Many students share the same insecurities as Tadikonda. In fact, scientists have determined a phenomenon known as the “name-pronunciation effect;” people prefer names that are easier to pronounce over those difficult to pronounce. To draw attention to this issue, in 1997 American onomatology hobbyist Jerry Hill designated the first week of March as Celebrate Your Name Week, a time for everyone worldwide to embrace and celebrate his or her name. (Onomatology is the study of etymology, history and use of proper names.) 

Additionally, to bring awareness to the importance of pronouncing students’ names, the Santa Clara County Office of Education (SCCOE) and the National Association for Bilingual Education launched the “My Name, My Identity” campaign in 2016. Yee Wan, director of the school climate, leadership and instructional services at the SCCOE, said schools should dedicate themselves to learning students’ names. Names, she said, are important.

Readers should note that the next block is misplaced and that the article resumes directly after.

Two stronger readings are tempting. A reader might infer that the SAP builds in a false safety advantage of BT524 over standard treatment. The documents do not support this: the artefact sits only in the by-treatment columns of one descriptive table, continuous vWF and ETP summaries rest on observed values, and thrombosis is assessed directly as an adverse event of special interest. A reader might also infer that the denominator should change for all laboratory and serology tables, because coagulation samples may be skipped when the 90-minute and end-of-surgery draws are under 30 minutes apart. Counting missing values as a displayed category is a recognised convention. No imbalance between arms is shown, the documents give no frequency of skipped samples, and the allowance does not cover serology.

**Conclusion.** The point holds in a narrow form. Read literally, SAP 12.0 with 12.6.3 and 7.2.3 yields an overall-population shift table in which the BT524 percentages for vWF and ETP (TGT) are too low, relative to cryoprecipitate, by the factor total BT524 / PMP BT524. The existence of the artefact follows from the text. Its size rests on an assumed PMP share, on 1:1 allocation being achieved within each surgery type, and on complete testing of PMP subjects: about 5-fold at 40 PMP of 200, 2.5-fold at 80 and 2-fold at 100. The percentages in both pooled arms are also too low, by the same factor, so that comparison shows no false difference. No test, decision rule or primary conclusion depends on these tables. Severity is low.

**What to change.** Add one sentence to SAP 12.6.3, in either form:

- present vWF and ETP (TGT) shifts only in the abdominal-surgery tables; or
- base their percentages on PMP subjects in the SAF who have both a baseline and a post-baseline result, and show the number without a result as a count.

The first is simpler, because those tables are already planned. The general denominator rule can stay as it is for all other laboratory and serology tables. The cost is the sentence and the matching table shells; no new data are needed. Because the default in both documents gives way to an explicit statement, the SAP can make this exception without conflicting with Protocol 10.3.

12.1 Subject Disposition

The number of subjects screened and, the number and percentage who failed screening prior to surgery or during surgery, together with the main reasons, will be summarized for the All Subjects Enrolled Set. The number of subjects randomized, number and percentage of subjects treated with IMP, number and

“Students thrive in a place where they build relationships with each other and feel that they belong,” Wan said via email. “When you take the time to learn the proper enunciation, it lets the student know that you see them, that you respect who they are and that you value them.”

Junior Larine (pronounced LOR-en-ay) Casso said none of her teachers pronounced her name right on the first day of school.

“I’ve never had someone actually say my name right. I get Lor-ING a lot (and) LARE-en,” Casso said. “After the first time (a teacher mispronounces my name), I don’t really correct them. I’m so used to it right now that I just kind of ignore it.”

However, English teacher Linka (LINK-ah) Pace said she hopes students will correct teachers when they mispronounce a name.